Stories

The IRE Resource Center is a major research library containing more than 27,000 investigative stories.

Most of our stories are not available for download but can be easily ordered by contacting the Resource Center directly at 573-882-3364 or rescntr@ire.org where a researcher can help you pinpoint what you need.

Search results for "ISIS" ...

  • Children in Danger/Foster Care Crisis

    Boston Herald's months-long investigation into the foster care system in Massachusetts, uncovering disturbing cases of abuse swept under the rug, hundreds of convicts living in foster homes and unlicensed social workers — among other findings — in a series that gained widespread attention and became one of the centerpieces of debate ahead of November's gubernatorial election.
  • VA Scandal

    Reporter Dennis Wagner, with the help of whistle blowers and veterans, exposed bureaucratic inertia at the Veterans Affairs' hospitals, dishonest scheduling practices and institutional ambivalence, forcing resignations, firings and major national reform. Throughout the crisis, and as other reporters joined Wagner, The Republic published more than 100 stories, including groundbreaking investigative stories that advanced an understanding of the kind of abuses taking place in Phoenix.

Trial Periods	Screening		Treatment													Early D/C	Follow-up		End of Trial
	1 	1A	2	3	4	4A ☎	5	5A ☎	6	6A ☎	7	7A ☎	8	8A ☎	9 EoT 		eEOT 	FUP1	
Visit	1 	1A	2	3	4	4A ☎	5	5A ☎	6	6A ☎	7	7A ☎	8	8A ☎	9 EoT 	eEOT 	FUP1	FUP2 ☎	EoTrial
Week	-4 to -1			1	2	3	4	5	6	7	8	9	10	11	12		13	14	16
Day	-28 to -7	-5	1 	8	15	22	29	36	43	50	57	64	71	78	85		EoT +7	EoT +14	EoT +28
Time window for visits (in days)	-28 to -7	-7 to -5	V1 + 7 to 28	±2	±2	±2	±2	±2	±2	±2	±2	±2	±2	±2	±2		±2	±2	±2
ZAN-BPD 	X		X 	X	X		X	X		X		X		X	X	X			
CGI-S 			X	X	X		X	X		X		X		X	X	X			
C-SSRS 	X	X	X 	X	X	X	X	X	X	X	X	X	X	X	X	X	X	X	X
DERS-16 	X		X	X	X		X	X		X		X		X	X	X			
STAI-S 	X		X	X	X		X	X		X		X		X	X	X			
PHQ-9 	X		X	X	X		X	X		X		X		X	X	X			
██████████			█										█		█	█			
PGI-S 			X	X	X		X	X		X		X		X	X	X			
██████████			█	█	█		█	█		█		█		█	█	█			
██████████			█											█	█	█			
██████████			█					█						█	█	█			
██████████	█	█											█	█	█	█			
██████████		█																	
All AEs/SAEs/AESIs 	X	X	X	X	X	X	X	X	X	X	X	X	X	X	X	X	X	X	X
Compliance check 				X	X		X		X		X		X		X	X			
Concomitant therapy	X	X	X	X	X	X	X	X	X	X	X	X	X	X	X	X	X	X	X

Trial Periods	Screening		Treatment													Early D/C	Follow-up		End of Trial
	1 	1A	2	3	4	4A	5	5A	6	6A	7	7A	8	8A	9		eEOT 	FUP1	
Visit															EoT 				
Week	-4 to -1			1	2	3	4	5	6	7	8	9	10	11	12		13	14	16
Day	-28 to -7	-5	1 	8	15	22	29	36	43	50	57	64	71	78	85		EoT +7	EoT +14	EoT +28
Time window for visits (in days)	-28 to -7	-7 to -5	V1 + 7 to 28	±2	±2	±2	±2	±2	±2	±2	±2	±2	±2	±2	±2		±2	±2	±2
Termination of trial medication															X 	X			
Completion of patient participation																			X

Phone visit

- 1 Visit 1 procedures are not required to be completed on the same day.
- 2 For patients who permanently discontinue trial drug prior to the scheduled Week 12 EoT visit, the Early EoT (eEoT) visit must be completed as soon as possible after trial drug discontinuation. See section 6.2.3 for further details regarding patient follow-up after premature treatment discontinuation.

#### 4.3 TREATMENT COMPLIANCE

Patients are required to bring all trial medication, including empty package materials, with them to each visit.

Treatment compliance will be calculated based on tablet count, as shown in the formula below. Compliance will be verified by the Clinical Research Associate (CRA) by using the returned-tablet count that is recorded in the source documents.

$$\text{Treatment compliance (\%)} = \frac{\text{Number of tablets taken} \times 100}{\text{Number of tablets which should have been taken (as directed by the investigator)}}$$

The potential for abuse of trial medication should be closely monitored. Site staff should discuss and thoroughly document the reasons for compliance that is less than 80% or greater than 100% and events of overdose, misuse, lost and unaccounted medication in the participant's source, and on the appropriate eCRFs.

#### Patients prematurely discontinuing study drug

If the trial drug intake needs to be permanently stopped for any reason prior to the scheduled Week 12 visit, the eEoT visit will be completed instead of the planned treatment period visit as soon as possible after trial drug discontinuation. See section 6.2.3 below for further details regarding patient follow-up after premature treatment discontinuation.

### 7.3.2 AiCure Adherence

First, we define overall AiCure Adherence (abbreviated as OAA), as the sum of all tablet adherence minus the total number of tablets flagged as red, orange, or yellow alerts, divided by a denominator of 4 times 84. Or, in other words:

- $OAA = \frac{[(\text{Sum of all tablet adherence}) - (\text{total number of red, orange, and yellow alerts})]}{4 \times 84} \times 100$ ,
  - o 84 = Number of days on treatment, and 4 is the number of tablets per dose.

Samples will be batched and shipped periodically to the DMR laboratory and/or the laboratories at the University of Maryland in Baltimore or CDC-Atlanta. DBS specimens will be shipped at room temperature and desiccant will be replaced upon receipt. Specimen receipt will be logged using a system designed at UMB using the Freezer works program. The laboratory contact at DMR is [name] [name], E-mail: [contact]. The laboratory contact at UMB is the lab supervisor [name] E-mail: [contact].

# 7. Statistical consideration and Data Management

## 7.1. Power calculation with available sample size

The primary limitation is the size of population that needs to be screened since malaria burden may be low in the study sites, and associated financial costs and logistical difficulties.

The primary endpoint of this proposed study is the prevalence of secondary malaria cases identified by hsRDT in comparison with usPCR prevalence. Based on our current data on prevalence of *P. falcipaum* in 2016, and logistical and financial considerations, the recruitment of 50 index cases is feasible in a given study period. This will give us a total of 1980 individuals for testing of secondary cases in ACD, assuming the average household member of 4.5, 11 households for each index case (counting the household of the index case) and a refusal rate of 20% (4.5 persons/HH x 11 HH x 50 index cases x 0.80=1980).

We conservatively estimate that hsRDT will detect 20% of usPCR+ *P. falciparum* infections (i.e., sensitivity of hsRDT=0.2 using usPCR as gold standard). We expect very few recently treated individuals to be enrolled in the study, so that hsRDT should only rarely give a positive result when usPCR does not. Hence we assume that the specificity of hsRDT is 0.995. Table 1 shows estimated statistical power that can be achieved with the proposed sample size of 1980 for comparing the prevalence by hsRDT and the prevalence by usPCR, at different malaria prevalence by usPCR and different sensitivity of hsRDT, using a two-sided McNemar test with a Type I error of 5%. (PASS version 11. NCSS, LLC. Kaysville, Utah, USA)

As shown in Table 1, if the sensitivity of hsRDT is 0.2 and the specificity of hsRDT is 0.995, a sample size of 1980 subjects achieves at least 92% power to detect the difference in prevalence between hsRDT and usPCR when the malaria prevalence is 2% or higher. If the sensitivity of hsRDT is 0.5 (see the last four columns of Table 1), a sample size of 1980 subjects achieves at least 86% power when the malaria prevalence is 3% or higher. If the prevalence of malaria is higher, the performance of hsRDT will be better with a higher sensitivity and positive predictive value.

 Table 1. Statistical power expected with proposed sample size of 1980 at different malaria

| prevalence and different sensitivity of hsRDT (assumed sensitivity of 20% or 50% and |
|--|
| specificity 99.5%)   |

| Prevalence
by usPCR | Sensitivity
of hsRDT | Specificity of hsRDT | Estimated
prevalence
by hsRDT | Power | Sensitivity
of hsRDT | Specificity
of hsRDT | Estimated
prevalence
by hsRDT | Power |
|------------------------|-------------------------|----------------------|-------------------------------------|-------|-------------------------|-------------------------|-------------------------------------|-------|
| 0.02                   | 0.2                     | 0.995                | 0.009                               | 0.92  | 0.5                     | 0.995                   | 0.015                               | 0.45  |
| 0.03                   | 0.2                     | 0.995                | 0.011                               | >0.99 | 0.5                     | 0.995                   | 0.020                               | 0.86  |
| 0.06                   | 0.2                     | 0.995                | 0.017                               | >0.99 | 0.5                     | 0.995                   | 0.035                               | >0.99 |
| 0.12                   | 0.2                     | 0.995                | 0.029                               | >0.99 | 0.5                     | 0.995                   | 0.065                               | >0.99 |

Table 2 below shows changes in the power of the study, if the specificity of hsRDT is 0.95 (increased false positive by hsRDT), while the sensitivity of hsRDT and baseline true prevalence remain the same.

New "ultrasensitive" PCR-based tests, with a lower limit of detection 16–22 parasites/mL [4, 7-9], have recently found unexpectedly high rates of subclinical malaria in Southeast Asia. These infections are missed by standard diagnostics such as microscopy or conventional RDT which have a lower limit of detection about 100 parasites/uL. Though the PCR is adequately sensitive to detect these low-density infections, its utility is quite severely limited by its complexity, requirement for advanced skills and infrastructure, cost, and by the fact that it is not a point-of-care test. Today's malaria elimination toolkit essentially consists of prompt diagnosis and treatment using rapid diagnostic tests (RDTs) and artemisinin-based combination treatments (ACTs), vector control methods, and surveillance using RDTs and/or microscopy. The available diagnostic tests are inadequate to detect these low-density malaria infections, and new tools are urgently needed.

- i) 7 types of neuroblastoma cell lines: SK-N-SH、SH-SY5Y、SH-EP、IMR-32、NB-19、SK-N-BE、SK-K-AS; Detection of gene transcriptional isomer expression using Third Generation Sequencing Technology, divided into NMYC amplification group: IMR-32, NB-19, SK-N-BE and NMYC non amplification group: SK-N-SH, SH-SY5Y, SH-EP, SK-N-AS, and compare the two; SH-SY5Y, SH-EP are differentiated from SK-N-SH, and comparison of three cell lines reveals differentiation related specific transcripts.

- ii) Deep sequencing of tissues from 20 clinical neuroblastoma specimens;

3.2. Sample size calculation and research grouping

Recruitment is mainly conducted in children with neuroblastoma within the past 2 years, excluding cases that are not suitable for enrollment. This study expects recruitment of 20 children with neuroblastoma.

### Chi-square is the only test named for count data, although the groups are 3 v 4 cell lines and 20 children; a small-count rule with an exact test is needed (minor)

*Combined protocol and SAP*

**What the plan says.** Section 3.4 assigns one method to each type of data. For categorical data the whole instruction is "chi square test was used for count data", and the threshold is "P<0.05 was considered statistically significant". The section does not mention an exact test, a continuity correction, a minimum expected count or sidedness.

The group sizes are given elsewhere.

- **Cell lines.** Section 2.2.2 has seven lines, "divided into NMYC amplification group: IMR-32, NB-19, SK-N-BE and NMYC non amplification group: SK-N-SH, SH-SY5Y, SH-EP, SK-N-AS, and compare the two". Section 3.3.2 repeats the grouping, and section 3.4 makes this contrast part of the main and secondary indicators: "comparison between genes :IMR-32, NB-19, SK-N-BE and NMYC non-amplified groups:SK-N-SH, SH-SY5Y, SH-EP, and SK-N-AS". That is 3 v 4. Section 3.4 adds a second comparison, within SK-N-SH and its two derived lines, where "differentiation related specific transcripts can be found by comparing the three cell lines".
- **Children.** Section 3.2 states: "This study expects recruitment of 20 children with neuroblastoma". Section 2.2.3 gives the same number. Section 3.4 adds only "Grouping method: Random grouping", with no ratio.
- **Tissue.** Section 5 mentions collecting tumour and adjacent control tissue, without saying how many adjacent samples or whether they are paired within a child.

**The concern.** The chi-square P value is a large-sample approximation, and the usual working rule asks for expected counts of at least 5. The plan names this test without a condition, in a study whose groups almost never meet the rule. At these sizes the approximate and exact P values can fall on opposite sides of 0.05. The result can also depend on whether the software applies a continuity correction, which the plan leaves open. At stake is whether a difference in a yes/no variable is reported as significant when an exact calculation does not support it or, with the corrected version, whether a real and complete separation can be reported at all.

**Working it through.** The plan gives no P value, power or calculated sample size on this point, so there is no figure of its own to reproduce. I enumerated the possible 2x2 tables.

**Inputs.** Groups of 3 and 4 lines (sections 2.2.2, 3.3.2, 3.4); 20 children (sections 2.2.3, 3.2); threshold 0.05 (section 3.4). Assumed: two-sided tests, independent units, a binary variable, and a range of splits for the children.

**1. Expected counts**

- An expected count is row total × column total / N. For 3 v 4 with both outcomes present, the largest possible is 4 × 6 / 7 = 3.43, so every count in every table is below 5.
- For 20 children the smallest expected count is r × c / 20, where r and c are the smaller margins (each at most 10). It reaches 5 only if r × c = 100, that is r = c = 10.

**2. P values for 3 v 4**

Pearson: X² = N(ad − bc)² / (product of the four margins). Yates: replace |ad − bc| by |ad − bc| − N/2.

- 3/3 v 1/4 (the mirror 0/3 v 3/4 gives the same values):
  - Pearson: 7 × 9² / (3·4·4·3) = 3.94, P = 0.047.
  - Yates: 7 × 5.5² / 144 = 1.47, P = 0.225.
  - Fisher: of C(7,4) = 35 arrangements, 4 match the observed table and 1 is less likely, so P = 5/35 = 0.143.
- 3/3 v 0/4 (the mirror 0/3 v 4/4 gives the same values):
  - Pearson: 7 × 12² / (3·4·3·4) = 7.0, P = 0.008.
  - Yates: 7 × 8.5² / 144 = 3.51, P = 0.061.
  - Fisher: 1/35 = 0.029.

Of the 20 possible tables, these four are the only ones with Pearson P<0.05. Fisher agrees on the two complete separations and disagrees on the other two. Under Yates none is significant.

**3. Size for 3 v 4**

• Betrayed by Silence

    This yearlong MPR News investigation revealed that, despite decades of assurances that the Catholic Church was safe, leaders of the Archdiocese of St. Paul and Minneapolis had continued to cover up abuse of children by priests. In a series of multiplatform presentations – including radio reports, an hour-long radio documentary, a four-chapter Web story and an online database of accused priests – we revealed the scope of the abuse crisis and the financial decisions by leaders of the Twin Cities archdiocese that protected priests and kept victims quiet.